Saturday, December 3, 2016
This image shows two immune cells known as neutrophils, magnified hundreds of times with a scanning electron microscope. First discovered more than a hundred years ago, they act as the first line of defense in the body, pumping out anti-microbial chemicals and swallowing up bacteria and viruses.
But in 2004, high-powered microscopes revealed a third mode of attack: casting out a deadly net of DNA and protein fibres – shown spewing from the right-hand cell in this image – that catches and disarms invading bugs. Formally known as neutrophil extracellular traps (NETs), they form localized ‘cages’ that focus germ-fighting power in a small area and avoid causing damage to neighbouring healthy cells.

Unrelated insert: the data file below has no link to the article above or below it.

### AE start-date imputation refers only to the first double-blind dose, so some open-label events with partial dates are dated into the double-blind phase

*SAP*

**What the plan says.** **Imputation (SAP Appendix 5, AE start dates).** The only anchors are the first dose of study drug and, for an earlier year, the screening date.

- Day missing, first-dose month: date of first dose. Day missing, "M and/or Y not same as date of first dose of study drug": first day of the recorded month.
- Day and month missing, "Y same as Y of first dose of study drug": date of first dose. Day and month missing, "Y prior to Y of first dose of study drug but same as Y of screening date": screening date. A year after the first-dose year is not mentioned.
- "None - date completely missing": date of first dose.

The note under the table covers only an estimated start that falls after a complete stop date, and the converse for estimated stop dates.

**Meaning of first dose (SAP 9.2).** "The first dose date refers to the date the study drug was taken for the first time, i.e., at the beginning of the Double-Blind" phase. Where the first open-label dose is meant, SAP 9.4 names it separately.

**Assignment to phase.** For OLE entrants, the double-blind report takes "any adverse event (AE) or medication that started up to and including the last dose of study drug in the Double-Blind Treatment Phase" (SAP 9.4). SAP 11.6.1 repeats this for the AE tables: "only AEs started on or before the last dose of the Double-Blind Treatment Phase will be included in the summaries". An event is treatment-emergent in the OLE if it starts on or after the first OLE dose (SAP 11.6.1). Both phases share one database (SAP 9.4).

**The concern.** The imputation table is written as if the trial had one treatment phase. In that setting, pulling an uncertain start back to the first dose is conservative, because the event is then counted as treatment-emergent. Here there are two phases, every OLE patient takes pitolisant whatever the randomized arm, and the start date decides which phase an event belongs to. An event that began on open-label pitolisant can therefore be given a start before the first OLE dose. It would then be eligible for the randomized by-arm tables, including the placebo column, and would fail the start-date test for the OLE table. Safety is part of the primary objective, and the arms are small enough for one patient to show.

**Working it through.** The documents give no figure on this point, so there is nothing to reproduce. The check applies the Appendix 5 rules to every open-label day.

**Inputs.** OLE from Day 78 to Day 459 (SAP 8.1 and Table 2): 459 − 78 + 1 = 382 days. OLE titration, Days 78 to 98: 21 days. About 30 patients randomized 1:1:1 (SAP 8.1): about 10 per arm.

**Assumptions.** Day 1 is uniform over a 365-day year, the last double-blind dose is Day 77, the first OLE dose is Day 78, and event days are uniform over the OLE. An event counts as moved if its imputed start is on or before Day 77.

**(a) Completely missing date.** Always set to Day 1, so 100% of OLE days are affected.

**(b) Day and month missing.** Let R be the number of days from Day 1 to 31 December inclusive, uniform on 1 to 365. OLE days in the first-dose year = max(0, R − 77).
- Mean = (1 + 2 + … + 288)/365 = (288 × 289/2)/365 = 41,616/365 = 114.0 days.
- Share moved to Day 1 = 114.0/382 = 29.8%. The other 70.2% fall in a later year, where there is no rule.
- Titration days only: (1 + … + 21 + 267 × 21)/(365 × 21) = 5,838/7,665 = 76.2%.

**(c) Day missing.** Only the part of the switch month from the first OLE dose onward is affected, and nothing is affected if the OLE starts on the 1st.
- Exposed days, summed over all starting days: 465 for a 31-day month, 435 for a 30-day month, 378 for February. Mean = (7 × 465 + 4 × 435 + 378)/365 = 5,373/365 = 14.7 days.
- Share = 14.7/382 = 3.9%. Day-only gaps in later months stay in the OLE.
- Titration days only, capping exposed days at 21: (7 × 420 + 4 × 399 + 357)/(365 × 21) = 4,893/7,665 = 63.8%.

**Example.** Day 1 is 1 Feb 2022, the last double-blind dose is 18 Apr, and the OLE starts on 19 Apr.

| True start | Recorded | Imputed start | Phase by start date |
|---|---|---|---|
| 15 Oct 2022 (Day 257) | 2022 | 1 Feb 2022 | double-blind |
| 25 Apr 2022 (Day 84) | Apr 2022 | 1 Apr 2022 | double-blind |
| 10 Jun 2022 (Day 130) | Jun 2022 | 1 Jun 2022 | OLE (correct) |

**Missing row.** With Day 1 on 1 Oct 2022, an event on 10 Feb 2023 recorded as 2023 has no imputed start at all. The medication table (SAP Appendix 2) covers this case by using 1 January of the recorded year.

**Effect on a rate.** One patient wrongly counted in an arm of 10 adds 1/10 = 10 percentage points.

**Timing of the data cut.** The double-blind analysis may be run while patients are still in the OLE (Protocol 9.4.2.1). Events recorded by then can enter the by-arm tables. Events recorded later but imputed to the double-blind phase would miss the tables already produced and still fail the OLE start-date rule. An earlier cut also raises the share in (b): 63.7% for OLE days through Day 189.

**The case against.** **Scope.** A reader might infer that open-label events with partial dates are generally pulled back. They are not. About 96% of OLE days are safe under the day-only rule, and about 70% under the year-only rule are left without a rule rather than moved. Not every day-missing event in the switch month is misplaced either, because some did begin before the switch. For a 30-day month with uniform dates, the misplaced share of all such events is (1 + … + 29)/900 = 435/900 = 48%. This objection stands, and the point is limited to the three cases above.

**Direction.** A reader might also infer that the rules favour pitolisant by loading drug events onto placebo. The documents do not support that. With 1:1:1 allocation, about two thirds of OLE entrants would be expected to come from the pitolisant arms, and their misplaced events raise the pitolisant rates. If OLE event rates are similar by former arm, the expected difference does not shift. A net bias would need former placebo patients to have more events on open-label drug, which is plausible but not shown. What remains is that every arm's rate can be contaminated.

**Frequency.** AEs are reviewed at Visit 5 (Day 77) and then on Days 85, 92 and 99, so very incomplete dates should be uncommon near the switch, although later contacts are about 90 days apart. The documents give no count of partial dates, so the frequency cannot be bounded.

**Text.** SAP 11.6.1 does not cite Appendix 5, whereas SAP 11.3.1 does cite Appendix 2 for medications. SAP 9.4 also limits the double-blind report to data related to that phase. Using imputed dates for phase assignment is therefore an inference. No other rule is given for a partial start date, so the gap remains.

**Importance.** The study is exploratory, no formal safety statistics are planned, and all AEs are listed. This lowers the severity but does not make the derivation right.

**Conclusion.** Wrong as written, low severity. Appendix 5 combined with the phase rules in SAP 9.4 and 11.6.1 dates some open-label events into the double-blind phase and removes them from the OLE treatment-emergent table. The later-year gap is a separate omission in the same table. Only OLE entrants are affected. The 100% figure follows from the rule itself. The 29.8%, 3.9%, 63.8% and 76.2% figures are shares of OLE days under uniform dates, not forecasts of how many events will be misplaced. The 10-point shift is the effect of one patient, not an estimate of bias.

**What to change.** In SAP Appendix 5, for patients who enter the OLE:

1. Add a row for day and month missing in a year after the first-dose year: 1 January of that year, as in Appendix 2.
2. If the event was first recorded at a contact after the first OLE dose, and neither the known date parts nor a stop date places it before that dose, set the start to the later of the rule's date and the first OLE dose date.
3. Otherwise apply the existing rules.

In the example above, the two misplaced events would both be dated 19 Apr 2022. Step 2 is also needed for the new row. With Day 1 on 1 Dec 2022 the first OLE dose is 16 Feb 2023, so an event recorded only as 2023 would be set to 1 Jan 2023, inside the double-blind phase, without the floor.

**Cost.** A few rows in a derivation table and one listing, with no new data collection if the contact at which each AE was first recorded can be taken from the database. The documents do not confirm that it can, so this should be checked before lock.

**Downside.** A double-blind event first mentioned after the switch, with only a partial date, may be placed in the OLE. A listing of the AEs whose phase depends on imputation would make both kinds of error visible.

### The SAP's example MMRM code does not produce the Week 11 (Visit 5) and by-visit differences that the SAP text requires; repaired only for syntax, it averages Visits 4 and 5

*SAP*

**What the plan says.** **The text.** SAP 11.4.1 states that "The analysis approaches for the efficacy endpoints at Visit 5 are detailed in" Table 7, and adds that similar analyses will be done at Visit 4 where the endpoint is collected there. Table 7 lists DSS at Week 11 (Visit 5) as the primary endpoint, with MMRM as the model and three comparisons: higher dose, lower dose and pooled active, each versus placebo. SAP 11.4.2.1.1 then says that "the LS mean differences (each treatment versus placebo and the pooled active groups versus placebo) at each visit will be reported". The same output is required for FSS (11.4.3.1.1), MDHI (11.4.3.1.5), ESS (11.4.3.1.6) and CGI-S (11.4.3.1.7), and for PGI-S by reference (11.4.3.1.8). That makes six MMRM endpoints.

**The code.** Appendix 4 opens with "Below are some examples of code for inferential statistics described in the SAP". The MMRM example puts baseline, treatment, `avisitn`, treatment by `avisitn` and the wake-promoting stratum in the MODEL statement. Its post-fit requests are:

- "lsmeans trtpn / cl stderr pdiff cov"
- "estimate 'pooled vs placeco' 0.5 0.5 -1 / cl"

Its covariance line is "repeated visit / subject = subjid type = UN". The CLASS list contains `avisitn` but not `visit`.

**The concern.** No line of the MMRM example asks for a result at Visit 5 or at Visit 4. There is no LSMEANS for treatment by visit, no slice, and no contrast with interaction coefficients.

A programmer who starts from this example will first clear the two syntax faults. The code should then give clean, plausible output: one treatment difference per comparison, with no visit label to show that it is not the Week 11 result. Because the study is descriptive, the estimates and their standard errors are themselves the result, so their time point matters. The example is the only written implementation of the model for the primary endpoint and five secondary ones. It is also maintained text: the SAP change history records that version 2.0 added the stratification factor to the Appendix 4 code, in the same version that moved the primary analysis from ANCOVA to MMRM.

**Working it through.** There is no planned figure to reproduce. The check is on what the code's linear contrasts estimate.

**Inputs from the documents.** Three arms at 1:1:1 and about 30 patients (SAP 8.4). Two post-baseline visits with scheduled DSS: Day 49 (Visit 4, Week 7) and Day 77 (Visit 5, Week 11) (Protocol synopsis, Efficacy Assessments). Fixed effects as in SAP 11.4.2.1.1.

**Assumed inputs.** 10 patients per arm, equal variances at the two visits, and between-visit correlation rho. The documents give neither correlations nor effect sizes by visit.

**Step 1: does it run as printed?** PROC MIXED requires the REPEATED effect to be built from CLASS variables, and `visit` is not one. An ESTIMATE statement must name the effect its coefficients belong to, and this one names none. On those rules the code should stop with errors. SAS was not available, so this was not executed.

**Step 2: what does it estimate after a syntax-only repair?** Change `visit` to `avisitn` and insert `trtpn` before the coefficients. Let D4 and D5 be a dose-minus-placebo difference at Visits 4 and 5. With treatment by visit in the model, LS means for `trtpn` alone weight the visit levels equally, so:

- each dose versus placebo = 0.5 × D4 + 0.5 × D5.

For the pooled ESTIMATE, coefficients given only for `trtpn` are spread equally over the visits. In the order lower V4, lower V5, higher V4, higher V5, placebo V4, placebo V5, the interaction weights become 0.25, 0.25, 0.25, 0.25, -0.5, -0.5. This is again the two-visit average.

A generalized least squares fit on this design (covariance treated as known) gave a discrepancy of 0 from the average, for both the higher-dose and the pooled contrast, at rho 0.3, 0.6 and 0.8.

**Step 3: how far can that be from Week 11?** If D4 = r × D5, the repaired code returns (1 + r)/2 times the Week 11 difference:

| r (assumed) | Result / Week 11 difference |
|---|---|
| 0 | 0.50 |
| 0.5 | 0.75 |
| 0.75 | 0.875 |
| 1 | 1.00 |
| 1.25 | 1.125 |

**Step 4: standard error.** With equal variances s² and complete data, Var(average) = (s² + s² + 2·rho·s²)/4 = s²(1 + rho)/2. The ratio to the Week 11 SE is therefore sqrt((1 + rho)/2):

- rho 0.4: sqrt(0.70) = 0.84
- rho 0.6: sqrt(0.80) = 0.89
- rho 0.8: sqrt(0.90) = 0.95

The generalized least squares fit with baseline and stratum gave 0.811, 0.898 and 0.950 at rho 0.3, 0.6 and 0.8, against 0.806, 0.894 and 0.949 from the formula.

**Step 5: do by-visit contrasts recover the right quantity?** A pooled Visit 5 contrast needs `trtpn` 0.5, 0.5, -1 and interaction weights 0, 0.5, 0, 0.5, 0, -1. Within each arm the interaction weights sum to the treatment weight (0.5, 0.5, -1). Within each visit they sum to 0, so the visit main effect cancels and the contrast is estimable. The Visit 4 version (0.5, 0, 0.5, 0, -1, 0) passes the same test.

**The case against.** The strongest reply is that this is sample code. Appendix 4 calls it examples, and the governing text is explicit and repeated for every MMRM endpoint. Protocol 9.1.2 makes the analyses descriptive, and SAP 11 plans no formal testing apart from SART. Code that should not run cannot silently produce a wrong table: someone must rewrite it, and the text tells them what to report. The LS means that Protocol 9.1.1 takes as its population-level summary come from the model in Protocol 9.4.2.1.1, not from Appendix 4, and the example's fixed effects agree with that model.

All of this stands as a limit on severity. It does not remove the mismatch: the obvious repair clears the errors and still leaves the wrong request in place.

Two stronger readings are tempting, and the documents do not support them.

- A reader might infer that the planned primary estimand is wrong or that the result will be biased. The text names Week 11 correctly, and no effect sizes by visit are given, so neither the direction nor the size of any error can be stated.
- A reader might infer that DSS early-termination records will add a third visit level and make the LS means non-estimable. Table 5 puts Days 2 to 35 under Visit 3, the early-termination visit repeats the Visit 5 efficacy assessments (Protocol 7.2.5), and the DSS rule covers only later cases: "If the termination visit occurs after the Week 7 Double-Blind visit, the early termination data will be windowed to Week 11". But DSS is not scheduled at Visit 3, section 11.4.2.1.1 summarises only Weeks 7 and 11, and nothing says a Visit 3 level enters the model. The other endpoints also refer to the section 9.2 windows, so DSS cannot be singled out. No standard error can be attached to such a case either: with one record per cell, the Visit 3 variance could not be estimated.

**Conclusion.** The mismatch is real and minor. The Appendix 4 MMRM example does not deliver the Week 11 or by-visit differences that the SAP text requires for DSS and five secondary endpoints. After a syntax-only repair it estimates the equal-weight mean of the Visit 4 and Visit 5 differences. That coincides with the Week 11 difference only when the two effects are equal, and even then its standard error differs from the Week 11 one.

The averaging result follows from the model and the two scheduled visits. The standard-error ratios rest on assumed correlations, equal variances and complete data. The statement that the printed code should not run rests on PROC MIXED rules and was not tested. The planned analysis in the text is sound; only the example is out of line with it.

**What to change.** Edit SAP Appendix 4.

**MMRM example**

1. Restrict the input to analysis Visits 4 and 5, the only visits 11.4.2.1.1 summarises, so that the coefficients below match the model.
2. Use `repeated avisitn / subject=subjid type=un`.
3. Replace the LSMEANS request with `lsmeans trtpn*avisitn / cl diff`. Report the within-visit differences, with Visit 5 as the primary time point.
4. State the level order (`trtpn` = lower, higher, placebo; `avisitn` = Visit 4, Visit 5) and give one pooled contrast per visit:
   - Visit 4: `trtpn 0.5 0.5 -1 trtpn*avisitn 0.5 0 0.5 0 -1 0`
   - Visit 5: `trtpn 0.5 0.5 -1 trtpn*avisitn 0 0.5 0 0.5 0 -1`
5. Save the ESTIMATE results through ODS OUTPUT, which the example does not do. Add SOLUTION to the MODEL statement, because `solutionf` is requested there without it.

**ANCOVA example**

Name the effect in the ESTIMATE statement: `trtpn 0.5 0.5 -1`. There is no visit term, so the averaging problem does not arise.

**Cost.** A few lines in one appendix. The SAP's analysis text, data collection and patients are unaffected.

Although this is a powerful infection-beating mechanism, it’s not so good for the neutrophil. Because forming a NET requires the cell to throw out all its DNA – containing all the genetic instructions for life – it dies in the process.
This image is a finalist in the International Images for Science 2016 exhibition, organised by the Royal Photographic Society and supported by Siemens as part of the Curiosity Projecthttps://rps-science.org/events/International-Images-for-Science/finalists/4965/
Image by Stavros Giaglis
Story via BPoD